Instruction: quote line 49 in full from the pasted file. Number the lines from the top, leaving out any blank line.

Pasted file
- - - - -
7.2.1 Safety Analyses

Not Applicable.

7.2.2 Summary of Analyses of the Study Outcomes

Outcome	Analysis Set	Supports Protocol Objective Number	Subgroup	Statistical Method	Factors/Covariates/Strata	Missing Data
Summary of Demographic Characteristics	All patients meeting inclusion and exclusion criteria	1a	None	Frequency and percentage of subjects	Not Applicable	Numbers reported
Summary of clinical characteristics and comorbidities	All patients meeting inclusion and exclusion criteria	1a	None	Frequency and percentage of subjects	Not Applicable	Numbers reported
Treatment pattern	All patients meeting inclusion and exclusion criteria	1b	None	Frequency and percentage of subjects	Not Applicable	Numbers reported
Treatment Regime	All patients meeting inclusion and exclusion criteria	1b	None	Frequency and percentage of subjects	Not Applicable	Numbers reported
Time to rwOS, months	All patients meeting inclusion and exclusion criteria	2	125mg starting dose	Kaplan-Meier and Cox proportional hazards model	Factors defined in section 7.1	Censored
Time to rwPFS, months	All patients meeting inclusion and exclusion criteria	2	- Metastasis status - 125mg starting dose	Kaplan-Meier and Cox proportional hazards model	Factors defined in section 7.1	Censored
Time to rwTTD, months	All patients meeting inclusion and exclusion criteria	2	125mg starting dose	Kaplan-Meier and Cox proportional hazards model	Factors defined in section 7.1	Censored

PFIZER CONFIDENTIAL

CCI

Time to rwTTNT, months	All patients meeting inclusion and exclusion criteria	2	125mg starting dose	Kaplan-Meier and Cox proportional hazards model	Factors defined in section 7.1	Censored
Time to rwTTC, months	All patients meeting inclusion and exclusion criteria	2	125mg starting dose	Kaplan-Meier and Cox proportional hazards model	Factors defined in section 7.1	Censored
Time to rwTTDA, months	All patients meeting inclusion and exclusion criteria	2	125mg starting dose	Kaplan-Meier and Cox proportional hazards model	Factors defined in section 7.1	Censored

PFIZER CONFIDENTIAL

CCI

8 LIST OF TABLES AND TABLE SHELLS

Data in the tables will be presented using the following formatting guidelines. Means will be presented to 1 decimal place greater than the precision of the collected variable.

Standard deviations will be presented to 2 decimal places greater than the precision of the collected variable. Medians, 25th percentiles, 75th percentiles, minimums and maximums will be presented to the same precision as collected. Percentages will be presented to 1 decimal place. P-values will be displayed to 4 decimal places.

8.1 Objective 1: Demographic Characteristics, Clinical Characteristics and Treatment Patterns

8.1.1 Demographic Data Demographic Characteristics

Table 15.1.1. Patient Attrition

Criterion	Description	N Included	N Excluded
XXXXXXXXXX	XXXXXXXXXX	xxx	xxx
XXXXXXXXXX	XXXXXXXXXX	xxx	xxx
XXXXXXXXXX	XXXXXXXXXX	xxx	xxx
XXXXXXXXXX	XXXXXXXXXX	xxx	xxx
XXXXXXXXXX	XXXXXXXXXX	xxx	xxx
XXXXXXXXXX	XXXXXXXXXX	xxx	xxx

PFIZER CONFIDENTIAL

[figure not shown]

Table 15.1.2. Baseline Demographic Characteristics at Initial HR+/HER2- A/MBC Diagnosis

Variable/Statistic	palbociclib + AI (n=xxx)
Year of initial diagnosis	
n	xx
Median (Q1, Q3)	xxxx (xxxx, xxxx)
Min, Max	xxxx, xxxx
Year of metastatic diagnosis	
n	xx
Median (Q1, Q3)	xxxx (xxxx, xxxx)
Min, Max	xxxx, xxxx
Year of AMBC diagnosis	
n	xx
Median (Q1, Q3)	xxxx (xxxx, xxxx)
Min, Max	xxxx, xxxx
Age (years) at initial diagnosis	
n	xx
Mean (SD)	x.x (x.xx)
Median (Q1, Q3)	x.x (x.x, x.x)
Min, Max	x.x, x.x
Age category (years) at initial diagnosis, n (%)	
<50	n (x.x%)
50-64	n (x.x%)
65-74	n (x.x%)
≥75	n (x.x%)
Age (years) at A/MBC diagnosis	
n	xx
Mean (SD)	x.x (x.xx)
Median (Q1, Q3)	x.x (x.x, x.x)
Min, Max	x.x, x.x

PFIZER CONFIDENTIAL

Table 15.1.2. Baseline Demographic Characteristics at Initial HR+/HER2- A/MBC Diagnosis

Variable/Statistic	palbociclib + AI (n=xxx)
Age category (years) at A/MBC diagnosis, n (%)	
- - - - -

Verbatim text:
n	xx